This was possible because I had full support from my professors, friends, family, and other professional creatives who were kind to share my work and give me sound advice from their experiences. Without the help from the art community in Portland and in New York, it would have been a really difficult and lonely journey to build up my career.


By the time I graduated, I had my Instagram as well as my online portfolio (website) ready and began sending emails to art directors and places I really wanted to work with.


Were the people around you supportive of your decision on working as a creative?

My parents have been very supportive of my decision to work as a creative ever since I could remember. My mother was especially so dedicated to developing my talents and would allow me to take extra art lessons or go to competitions if I wanted to. My parents also decided to fully support me and through college but I don’t think they were expecting much from me. I still remember the reaction from my dad when my family visited Portland for my graduation show and even now my he is often amazed and confused as to how I’m getting by making art for a living.

And the friends and teachers I met at art school have been my biggest support for art as well. Before going to art school, I had no one person around me who could be a role model as a creative other than my art teachers and tutors. That changed dramatically when I got to PNCA and met so many professionals from such specified fields (I had no idea there were so many) who were also my teachers and even fellow students. When I first graduated from PNCA, the thing I missed the most about it was the community of people whom I could always bounce ideas with and get honest and earnest feedback from.


What are some goals and ambitions you have for your future work?

I’m at a bit of a creative rut! I want to make small projects for myself to make fun merchandise and zines again. I’m also working on a visa to work and live in the states! I have so many things I want to do if the visa works out – I want to participate in MOCA and other art fairs, go to drawing sessions, go to all the museums, meet with my favorite local illustrators and designers, and just be a part of the creative community there.


I’m at a bit of a creative rut!


If you could collaborate with any person in the world who would it be?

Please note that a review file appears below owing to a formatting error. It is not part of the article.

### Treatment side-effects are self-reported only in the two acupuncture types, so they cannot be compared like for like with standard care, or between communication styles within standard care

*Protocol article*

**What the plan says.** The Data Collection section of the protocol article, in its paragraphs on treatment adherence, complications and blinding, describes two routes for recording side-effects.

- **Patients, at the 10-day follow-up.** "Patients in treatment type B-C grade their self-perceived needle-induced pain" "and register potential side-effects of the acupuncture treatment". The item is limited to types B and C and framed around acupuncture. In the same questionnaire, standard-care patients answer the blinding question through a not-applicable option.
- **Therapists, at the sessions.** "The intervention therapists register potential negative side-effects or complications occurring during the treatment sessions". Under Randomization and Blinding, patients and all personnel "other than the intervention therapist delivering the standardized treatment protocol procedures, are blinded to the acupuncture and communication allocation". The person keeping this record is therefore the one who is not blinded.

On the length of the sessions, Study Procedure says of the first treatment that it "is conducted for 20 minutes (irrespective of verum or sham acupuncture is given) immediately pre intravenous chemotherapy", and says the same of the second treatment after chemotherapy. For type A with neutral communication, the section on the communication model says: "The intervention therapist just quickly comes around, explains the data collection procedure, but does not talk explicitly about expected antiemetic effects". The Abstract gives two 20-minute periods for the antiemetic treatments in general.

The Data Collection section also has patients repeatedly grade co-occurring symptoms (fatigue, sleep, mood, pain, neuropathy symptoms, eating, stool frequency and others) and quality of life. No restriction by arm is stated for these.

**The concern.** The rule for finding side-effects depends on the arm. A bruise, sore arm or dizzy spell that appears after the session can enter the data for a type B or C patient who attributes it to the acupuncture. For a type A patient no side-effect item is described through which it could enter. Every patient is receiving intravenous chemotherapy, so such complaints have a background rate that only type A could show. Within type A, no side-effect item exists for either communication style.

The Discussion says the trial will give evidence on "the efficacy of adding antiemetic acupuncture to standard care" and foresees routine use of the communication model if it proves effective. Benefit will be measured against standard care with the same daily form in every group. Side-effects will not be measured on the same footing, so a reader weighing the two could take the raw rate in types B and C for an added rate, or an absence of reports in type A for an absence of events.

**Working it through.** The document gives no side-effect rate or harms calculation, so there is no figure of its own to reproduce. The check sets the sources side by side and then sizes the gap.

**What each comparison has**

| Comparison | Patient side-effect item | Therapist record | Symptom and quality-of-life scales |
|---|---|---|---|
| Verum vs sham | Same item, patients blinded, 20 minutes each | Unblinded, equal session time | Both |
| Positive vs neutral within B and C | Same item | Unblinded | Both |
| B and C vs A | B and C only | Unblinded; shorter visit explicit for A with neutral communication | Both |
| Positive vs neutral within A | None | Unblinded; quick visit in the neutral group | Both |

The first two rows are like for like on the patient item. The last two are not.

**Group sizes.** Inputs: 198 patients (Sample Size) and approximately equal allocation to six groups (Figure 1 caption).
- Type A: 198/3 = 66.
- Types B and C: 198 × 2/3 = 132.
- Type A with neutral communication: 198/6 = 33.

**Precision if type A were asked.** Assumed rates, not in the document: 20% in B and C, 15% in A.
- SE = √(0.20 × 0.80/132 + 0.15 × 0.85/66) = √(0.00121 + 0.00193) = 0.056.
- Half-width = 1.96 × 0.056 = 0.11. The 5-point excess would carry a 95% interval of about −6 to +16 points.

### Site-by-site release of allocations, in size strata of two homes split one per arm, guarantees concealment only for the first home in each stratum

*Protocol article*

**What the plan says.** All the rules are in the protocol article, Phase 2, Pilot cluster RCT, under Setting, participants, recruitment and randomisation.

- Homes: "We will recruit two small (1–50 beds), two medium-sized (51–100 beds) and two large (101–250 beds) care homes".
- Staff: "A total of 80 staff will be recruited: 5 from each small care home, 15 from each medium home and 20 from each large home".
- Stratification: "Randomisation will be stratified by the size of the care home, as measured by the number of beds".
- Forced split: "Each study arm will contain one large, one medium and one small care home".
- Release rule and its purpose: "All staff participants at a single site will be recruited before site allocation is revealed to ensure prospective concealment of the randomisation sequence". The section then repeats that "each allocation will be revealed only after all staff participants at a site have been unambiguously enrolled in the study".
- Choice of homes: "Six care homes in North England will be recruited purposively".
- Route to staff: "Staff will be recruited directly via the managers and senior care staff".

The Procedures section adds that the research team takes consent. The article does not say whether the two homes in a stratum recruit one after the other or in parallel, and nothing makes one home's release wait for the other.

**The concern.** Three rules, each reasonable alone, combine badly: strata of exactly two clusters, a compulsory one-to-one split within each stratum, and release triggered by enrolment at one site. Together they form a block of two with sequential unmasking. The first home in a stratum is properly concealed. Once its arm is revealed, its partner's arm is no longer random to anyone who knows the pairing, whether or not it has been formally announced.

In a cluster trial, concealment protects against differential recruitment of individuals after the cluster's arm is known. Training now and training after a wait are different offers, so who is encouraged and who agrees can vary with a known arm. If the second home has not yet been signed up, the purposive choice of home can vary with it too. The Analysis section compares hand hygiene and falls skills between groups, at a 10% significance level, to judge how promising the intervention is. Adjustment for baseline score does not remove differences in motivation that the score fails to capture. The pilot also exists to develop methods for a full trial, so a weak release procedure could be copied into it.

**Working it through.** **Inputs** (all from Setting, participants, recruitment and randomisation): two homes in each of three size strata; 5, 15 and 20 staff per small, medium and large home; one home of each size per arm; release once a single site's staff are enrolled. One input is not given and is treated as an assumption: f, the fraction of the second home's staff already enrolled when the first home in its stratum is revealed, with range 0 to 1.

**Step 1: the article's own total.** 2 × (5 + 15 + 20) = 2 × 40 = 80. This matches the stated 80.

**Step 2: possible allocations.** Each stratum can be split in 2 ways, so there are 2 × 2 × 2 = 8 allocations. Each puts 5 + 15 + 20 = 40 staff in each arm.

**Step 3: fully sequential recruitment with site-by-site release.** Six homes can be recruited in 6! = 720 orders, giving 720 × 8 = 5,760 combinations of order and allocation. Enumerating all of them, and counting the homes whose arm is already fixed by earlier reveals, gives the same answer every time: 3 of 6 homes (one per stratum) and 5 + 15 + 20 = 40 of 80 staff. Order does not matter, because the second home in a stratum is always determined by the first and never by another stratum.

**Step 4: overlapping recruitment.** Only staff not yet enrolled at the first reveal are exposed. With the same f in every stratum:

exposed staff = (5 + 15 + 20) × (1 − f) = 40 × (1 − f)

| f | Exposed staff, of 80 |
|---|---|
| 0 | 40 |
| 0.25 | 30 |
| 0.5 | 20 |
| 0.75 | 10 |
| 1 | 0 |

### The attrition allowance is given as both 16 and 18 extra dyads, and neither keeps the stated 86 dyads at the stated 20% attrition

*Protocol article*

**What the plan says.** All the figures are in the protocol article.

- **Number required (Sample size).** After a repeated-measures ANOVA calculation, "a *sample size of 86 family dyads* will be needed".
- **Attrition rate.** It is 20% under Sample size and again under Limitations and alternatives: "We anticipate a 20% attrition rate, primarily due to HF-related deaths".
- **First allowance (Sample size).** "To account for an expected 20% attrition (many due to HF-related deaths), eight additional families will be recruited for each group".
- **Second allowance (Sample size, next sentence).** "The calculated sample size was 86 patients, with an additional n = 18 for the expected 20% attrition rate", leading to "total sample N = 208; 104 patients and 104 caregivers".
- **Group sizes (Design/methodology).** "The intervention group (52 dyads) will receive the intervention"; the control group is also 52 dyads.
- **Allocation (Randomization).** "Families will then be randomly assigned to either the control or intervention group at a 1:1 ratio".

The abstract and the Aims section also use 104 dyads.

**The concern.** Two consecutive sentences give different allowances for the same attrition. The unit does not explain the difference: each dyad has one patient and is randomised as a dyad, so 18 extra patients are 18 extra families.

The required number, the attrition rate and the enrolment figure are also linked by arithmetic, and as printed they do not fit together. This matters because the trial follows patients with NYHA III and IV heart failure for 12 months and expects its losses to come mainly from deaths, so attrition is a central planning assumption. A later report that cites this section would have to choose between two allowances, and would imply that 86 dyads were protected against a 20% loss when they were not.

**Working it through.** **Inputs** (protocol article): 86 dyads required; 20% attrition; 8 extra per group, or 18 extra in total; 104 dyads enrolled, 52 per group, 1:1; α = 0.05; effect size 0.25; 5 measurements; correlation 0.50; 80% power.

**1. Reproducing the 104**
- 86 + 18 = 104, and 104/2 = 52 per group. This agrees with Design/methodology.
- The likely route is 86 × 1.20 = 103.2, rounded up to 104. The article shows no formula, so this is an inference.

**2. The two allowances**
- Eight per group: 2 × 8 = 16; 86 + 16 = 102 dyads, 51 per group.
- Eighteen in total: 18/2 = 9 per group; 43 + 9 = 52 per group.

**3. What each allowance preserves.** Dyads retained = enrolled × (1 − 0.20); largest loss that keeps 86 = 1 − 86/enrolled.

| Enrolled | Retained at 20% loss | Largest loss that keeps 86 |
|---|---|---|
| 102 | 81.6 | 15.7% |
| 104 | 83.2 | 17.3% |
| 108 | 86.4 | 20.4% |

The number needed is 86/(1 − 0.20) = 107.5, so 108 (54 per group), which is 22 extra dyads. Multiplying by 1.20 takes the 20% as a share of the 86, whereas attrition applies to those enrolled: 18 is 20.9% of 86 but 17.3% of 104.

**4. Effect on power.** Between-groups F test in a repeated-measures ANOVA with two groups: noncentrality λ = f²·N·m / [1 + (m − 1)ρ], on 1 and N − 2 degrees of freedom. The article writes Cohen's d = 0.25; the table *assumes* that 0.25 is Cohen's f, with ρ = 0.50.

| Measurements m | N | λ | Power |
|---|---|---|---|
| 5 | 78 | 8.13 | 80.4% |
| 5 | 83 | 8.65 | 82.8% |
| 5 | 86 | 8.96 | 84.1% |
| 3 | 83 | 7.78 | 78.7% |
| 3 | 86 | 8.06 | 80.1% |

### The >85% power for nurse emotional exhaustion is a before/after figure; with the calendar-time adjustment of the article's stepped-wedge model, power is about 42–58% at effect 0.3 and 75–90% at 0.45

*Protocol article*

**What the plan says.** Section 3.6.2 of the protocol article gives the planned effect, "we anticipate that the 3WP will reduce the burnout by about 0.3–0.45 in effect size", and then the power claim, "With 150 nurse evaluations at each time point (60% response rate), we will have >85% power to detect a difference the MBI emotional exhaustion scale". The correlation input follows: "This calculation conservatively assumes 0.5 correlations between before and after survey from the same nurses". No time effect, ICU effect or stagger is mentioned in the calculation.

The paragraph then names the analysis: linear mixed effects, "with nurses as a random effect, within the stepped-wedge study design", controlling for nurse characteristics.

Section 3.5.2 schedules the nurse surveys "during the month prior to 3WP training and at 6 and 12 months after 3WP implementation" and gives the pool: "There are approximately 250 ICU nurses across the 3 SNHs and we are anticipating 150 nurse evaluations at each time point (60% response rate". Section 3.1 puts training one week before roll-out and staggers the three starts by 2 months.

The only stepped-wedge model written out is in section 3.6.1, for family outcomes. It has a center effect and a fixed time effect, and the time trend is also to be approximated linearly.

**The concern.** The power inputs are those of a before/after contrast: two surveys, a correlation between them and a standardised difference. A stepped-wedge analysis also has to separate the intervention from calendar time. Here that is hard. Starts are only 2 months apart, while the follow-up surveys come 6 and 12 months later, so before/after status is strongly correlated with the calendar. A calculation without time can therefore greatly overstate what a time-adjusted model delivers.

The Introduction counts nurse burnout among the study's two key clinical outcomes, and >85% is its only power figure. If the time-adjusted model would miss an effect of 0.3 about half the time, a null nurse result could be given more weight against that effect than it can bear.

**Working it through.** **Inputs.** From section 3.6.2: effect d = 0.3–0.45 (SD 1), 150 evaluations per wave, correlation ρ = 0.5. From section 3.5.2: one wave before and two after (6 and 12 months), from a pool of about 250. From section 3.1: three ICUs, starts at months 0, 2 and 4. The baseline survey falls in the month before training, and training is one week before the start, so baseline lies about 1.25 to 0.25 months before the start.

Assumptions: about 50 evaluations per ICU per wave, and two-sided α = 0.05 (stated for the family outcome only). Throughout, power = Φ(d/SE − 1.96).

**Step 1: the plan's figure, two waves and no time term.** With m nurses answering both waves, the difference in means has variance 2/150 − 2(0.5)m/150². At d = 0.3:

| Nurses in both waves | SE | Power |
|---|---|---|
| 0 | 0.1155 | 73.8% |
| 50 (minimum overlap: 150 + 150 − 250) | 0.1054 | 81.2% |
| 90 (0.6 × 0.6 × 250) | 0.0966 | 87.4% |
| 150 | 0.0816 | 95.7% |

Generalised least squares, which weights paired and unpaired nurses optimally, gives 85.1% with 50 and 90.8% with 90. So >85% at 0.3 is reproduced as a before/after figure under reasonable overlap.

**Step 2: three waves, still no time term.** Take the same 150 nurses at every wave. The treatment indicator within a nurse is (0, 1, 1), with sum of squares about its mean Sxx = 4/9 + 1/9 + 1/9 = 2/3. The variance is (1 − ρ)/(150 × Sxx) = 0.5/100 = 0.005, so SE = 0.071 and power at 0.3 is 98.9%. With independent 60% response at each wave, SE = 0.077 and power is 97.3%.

This is a very difficult question…I haven’t worked in a team in a long time and have never even thought of the idea! Though ideally, I would have loved to work with Louise Bourgeois.


How would you describe the women around you?

They’re the reason I want to be a better person. There are just so many cool female members in my family and also amongst my friends. It’s always so humbling and interesting to learn about how they navigate their world and life and how hardworking they are.


They’re the reason I want to be a better person.


Were there any local female creatives that you looked up to when you were growing up?

Growing up, I don’t think I had any specific female creative that I looked up to. Although I enjoyed a lot of illustrated works by female artists like manga, anime, children’s illustrated books, and more, it was a time period when individual illustrators were not that well known. One creative’s work that I delved deeply into was Sailor Moon’s creator, Naoko Takeuchi. As a kid, I would look through all the original illustrations by Takeuchi and analyze all the symbolism and influences which helped develop my interest in astrology, mythology, fashion (lots of 90s high fashion), and also Art Nouveau (Alphonse Mucha).


Are there any challenging aspects of being a female in your industry?

I’m not sure if I’ve personally experienced any challenges in work for my gender but since my work is usually very feminine, there were a couple of times when I’d get feedback from my client to make the work more gender-neutral. I think that is more of an issue of unfit pairing of my style of work and the target audience that the client is trying to get.

Sometimes, I do imagine what it would have meant for illustrators with very feminine and cute art style when women had really low financial independence and were not a major market consumers. It probably would have limited the artists to very specific jobs only – like children’s illustrated books and educational book illustrations it has been in the past in Korea.


Reach out to others for help and also help those around you!


Do you have any advice to young women who are aspiring to work in your field?

Reach out to others for help and also help those around you! Always remember that it’s important to share your work even if you don’t think it’s 100% perfect – you might never get there. Don’t be afraid to promote your own work and reach out to the clients yourself, you are your biggest supporter and if you can’t speak up for yourself, no one else can do it for you!



Photos courtesy of Subin Yang.